Royal Philharmonic Orchestra, Cambridge Corn Exchange, Saturday, June 17

CAMBRIDGE NEWS

The final concert in Cambridge Live’s 2016-17 Classical Concert Series on Saturday night at Cambridge Corn Exchange was not only a fitting climax to a wonderful run of performances since the series started last October, but also a brilliant celebration of youthful talent.

Orchestra-in-residence the Royal Philharmonic were their usual, vivid and accomplished selves, tonight led by the avuncular, enthusiastic presence of conductor Martyn Brabbins. The RPO’s educational programme – RPO Resound – have once again, this season, been active with local school students, and the first performance of the night was the result of this collaboration.

As musicians from Netherhall School joined the RPO – often only distinguishable from the ‘professionals’ thanks to the school uniforms they were wearing - a choir of Year 6 pupils from Queen Edith’s Primary School stood stage-front, all performing a piece that had been written at workshops led by the orchestra. The result was a genuinely authentic-sounding piece of music, that didn’t seem out of place being performed by a professional orchestra - and it was great to see youngsters take to the Corn Exchange stage in this way, clearly (rightly) proud of their accomplishment and hopefully also musically inspired for the future.

Which brings us onto the soloist for tonight’s show. Originally this concert was to be the culmination of trumpet player Alison Balsom’s year as artist-in-residence: a hugely popular choice whose performances have really drawn the crowds to the Corn Exchange this season. Unfortunately, on doctor’s orders (she is pregnant), Alison had to withdraw from the concert. Fortunately, however, her replacement was almost equally impressive.

With just four weeks’ notice, and aged only 18 (and in the middle of exams), French trumpet player Lucienne Renaudin Vary stepped into the breach admirably to perform Haydn’s Trumpet Concerto, the centrepiece of tonight’s concert (after The RPO’s languid, evocative and suitably impressionistic rendition of Debussy’s Prelue a l’Apres-Midi d’un Faune, perfectly-pitched for the close, sultry temperature after the heat of the day).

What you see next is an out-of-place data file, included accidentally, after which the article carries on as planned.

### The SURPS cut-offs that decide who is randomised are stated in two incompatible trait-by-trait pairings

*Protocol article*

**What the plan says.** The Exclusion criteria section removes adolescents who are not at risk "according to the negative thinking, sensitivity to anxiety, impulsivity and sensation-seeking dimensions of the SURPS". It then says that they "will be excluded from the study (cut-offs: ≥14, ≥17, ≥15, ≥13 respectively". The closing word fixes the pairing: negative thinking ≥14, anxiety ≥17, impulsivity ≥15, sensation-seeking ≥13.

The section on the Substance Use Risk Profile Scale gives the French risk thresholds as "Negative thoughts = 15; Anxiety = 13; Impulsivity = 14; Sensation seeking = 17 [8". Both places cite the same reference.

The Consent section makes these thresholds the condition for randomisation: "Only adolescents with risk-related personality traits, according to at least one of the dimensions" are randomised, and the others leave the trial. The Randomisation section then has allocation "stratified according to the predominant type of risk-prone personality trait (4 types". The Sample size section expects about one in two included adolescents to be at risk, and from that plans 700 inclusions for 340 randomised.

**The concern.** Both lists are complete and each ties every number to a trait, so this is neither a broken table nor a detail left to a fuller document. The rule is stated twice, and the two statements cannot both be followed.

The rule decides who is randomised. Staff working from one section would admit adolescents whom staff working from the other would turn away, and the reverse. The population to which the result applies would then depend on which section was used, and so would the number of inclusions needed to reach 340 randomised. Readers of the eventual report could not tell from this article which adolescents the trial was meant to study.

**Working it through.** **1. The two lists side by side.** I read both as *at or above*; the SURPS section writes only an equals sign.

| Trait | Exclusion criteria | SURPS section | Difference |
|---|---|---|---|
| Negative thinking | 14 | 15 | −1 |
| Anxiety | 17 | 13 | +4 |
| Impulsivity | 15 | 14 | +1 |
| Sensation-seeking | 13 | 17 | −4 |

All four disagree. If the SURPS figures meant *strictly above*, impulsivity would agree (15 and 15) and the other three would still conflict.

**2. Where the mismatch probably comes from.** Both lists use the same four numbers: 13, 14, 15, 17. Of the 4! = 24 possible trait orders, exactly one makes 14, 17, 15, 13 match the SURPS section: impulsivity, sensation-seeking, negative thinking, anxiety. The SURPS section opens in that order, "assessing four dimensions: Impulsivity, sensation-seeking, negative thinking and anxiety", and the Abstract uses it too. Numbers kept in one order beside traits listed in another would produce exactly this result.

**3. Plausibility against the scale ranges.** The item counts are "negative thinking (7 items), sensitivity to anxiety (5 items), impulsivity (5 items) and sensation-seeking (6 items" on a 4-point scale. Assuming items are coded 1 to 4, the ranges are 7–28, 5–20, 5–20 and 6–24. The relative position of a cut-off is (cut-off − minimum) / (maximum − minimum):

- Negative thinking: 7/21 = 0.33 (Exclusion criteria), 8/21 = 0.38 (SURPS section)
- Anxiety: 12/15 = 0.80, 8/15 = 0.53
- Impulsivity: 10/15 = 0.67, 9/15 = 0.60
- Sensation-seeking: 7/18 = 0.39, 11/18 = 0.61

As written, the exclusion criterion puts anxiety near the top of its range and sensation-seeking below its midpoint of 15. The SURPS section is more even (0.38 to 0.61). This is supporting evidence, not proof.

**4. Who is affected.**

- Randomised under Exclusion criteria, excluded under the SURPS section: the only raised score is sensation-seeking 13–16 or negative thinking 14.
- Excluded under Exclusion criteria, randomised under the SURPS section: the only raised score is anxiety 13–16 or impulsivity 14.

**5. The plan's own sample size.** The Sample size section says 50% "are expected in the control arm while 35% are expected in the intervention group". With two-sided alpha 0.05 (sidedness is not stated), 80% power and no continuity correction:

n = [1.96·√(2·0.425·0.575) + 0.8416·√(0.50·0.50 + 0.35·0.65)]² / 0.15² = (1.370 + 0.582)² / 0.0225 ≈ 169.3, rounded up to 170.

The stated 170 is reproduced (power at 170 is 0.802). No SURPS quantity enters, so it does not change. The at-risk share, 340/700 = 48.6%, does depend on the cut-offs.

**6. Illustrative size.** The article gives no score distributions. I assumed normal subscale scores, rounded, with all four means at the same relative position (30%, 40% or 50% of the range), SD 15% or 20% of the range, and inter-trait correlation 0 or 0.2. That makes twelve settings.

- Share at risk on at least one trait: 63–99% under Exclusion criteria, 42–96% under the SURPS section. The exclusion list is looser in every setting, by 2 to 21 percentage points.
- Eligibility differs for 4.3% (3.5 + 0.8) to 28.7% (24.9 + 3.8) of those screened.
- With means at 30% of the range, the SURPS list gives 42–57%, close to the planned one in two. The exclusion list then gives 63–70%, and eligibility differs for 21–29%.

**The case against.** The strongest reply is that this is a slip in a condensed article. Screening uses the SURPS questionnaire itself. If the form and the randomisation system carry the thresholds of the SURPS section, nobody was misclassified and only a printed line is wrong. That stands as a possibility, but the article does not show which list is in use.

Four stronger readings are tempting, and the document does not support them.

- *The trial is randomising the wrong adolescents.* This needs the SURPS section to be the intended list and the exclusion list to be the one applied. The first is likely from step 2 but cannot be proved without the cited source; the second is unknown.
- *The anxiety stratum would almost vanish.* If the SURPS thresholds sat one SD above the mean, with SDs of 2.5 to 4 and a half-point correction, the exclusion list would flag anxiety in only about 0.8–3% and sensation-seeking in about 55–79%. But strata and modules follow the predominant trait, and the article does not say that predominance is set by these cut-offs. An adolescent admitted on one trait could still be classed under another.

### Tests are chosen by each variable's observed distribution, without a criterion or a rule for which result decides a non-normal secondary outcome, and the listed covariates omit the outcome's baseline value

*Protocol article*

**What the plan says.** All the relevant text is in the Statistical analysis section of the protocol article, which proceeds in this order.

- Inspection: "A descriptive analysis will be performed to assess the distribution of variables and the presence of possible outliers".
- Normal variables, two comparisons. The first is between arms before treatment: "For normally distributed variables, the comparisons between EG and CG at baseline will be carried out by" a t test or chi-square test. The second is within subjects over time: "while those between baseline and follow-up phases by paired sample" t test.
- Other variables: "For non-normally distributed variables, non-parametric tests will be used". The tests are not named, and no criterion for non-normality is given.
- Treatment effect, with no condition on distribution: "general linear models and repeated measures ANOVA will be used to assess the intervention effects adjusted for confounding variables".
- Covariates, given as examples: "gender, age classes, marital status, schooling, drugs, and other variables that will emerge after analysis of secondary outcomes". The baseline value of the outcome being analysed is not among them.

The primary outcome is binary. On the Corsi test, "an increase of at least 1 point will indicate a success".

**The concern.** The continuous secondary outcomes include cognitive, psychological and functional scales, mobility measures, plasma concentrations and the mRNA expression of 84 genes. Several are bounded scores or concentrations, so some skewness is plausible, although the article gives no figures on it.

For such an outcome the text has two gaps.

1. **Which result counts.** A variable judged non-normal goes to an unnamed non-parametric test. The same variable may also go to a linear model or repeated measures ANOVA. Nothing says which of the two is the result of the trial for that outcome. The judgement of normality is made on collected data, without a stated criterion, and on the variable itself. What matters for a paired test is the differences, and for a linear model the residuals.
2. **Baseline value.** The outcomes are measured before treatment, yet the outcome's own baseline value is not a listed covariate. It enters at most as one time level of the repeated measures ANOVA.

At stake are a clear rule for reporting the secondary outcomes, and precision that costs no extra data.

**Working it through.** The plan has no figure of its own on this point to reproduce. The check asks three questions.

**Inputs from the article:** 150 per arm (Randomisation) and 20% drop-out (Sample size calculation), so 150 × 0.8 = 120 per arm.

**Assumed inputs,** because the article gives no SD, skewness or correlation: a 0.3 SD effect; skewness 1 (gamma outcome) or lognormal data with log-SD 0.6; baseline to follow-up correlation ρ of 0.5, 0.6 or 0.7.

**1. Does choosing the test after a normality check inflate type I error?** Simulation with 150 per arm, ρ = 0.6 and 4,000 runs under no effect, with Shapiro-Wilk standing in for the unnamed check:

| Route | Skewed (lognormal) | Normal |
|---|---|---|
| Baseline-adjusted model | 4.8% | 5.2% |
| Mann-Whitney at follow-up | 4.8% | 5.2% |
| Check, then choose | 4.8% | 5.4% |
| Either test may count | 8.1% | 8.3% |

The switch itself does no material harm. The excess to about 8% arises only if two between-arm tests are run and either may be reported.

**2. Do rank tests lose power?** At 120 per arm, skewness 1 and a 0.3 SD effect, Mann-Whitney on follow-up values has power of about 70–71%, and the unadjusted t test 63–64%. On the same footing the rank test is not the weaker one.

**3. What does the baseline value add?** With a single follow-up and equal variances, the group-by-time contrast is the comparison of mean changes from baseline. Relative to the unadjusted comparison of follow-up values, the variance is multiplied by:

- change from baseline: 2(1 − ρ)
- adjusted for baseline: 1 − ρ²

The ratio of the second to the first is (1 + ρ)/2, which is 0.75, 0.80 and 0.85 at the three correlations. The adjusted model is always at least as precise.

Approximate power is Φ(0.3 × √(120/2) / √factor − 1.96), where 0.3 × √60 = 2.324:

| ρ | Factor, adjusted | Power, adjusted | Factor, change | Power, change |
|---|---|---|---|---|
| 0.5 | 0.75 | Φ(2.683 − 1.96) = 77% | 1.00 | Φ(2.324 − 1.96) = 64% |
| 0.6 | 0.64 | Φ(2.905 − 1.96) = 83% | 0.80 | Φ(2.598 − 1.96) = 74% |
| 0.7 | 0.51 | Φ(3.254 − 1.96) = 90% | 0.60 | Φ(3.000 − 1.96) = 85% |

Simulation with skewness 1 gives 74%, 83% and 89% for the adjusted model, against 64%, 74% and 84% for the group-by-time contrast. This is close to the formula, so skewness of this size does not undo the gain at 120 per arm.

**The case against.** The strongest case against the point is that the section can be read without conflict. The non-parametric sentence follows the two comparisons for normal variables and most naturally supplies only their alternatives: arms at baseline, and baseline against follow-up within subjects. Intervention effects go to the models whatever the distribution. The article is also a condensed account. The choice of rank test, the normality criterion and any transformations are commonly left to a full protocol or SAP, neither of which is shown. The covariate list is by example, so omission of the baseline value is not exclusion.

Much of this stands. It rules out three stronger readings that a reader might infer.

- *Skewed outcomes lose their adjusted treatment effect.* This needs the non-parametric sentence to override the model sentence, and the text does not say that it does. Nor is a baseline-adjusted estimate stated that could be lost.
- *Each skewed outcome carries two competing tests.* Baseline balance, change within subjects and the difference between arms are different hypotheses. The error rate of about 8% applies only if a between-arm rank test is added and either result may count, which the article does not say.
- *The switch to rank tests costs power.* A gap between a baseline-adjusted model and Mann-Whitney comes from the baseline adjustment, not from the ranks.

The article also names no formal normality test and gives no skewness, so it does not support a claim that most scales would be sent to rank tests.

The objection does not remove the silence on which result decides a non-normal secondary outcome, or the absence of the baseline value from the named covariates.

Lucienne’s animation – often seeming to almost dance along with the liveliest parts of the concerto – was perhaps a product of her youth, while her confidence and expressive interpretation certainly belied it.

After the break, we were treated to Shostakovich’s Symphony No 5 in D minor to end the concert – and indeed the whole series – in fine fashion. The enigmatic masterpiece took in everything from the incisive, martial rhythmic moments of the first movement, its slight dissonances contrasting pleasingly with the soft, romantic moments to the bombastic opening of the second movement, which gave way to gentler melodic moments. Beautiful and elegiac, the third movement with its yearning sadness set the scene beautifully for the blockbuster finish of the fourth.

As with the whole series this year, then, Saturday evening’s final concert was a great demonstration of the power of classical music: both how an orchestra at the top of its game can evoke a seemingly-endless series of moods and feelings to transport an audience, and also how it can involve, encourage and – yes, that word again! – inspire a younger generation’s creativity. Who knows: maybe in a few years’ time one of those Netherhall or Queen Edith’s pupils will be taking their turn on the Corn Exchange stage as full-time member of the orchestra, or even in the Alison Balsom or Lucienne Renaudin Vary solo slot. Wouldn’t that be wonderful?


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